France’s Government Needs to do More to Help Farmers Adapt to Climate Change

Rating B

The typical French farmer varies in terms of farm size and the products they produce yearly. France has a diverse agricultural landscape, ranging from small family-owned farms to large-scale operations. Farm sizes in France can range from a few hectares to several hundred hectares, depending on the region and type of farming; however, the average farm size is around 69 hectares.

French farm products are diverse and depend on the region; however, France is known for its production of cereals (wheat, barley, corn), oilseeds (rapeseed, sunflower), fruits (apples, grapes, cherries), vegetables (potatoes, carrots, lettuce), dairy products, meat (beef, pork, poultry), and wine.

To produce these foods, French farmers use traditional and modern methods employing advanced machinery, precision agriculture techniques, and sustainable practices to optimise crop yields and minimise environmental impact.

However, French farmers face numerous challenges due to climate change, including extreme weather events, changing rainfall patterns, and increased pest and disease pressures. To adapt to these changes, they are employing various strategies and techniques such as:

  1. Crop diversification: Farmers are diversifying their crop choices to reduce their reliance on specific crops that may be more vulnerable to climate change impacts. This helps to spread the risk of crop failure and maintain productivity.
  2. Precision agriculture: Farmers are adopting precision agriculture techniques, such as using sensors and data analytics, to optimise resource use (water, fertilisers, pesticides) and improve crop yields.
  3. Agroforestry: Integrating trees into agricultural landscapes helps reduce soil erosion, improve water management, and enhance biodiversity. Agroforestry systems also provide additional income sources for farmers.
  4. Improved water management: Farmers are implementing water-efficient irrigation systems and techniques, such as drip irrigation, to cope with changing rainfall patterns and ensure efficient water use.
  5. Soil conservation practices: Conservation agriculture techniques, such as minimum tillage, cover cropping, and soil mulching, are being adopted to enhance soil health, reduce erosion, and improve resilience to climate change impacts.
  6. Farm-level energy production: Some farmers invest in renewable energy technologies, such as solar panels or wind turbines, to reduce their carbon footprint and generate additional income.

To support French farmers in adapting to climate change, technical assistance and support is required in the following areas:

  1. Access to climate information: Farmers need accurate and localised climate forecasts and tools to interpret and apply this information to their farming practices.
  2. Research and innovation: Continuous research and innovation are essential to develop new farming techniques, crop varieties, and technologies more resilient to climate change.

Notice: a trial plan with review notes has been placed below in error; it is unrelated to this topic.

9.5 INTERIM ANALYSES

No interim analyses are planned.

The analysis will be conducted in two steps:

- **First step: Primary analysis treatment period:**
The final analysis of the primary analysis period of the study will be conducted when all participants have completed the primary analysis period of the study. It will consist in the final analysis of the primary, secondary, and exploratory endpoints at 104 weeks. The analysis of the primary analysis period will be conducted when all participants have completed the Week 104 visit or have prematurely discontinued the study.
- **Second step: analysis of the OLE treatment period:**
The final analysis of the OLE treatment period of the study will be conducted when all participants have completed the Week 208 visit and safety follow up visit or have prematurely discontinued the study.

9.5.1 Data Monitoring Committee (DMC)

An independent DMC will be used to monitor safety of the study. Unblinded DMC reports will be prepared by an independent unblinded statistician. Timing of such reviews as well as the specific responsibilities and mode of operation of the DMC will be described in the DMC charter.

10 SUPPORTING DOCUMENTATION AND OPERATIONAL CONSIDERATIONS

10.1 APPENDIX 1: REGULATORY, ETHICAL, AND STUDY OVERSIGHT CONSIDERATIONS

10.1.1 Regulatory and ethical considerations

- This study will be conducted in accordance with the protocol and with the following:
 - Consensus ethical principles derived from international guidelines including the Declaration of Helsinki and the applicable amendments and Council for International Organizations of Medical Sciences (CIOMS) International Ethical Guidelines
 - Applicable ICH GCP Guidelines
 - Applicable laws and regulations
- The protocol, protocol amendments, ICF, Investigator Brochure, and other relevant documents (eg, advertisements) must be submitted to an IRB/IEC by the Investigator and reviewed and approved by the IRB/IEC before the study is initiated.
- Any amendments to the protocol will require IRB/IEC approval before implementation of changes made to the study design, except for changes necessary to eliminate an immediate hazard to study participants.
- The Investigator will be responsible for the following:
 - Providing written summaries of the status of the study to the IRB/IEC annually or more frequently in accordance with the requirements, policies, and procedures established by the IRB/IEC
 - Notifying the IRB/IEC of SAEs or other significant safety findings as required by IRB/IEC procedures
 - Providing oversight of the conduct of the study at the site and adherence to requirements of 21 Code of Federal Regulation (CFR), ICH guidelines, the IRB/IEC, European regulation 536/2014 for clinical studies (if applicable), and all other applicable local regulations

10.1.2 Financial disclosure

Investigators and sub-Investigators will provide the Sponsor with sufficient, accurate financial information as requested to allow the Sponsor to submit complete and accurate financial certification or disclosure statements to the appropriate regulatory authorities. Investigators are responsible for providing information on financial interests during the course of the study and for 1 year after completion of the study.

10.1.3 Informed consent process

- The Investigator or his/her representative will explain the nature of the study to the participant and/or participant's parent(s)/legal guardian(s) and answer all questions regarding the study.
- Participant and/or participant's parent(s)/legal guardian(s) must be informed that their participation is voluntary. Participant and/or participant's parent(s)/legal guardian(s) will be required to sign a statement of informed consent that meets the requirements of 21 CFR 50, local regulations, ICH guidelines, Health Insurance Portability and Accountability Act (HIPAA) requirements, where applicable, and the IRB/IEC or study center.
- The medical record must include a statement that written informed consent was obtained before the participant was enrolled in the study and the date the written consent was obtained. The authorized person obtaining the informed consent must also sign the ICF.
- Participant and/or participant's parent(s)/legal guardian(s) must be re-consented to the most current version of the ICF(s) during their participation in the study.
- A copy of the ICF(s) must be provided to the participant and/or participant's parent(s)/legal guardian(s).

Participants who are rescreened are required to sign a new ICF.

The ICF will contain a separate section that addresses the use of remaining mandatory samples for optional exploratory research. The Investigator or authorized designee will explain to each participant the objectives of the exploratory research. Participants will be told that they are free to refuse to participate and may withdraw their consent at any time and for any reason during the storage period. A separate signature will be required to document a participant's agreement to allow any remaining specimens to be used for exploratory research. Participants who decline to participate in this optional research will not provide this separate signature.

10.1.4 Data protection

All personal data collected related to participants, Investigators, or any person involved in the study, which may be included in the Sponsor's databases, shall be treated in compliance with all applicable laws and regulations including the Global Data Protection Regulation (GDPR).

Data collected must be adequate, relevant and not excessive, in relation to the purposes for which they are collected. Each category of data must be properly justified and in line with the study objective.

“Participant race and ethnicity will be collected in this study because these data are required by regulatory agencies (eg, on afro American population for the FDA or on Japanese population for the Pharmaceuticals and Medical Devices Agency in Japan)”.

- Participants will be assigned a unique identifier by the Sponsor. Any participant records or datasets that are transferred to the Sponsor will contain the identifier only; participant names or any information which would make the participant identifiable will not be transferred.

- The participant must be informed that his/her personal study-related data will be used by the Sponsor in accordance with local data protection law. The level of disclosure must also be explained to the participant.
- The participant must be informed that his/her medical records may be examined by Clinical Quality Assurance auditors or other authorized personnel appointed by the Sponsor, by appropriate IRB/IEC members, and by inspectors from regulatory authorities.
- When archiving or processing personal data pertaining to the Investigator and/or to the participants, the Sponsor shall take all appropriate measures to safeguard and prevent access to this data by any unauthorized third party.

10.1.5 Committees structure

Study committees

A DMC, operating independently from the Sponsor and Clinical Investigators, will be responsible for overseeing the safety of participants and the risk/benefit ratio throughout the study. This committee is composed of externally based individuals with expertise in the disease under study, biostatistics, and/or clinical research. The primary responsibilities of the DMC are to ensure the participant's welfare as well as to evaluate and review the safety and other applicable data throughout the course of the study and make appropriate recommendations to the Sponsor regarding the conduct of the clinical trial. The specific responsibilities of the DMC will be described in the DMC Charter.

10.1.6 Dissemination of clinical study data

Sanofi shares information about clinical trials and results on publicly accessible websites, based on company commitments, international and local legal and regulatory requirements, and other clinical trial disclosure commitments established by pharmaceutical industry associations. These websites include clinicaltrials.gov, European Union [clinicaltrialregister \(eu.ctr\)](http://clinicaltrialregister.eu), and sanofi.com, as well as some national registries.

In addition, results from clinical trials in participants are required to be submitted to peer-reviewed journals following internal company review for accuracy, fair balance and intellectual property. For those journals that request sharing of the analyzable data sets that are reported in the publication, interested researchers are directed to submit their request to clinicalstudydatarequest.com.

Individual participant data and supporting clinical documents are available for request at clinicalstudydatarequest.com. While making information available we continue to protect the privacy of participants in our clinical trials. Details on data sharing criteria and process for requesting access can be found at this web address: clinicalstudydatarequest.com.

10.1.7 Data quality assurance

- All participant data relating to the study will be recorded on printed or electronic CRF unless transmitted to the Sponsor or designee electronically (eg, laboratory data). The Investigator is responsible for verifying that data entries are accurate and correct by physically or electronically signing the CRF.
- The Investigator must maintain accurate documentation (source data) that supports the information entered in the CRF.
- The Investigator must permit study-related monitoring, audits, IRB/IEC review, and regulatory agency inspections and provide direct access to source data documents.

3. Financial support: Farmers need financial assistance to invest in new technologies, infrastructure, and equipment for climate change adaptation.
  4. Training and education: Providing farmers with training and education on climate-smart practices and techniques can help them adopt new approaches more effectively.
  5. Policy support: Supportive policies incentivising climate change adaptation and providing a conducive regulatory environment can encourage farmers to make necessary changes.

Currently, farmers in France are making only moderate progress in their ability to adapt how they farm to climate change. This rating of B= moderate progress on a scale of  A=Excellent Progress, B=Moderate Progress, and C=Standing Still is because farmers are currently suffering more than adapting at the hands of climate change.

The increasing frequency and intensity of extreme weather events, such as droughts, floods, and heatwaves, have negatively impacted agricultural production in France and caused significant damage to crops, livestock, and infrastructure, leading to financial losses, increased debt and psychological distress among farmers. In addition to climate change, farmers in France are grappling with the effects of inflation as the rising prices of inputs, such as fertilisers, seeds, and machinery, have significantly increased production costs. Despite persistent calls for support and assistance from farmers’ unions and agricultural organisations, the government still needs financial aid, insurance programs, and long-term strategies to help farmers adapt to climate change and mitigate its effects.

This Post was submitted by Climate Scorecard France Country Manager Liana Mehring


Learn More References

FERNANDEZ, Beatriz GUIMAREY. “Climate Change Opportunities for Agriculture in France.” EIP-AGRI – European Commission, 27 Aug. 2019,

Panorama de l’agriculture, et de La Pêche – Educagri.Fr, Accessed 17 Aug. 2023.

Bordenet, Camille. “‘We Don’t Even Have Time to Take a Breath’: French Farmers Struggle with the Effects of Climate Change and Inflation.” Le Monde.Fr, Le Monde, 17 July 2022,


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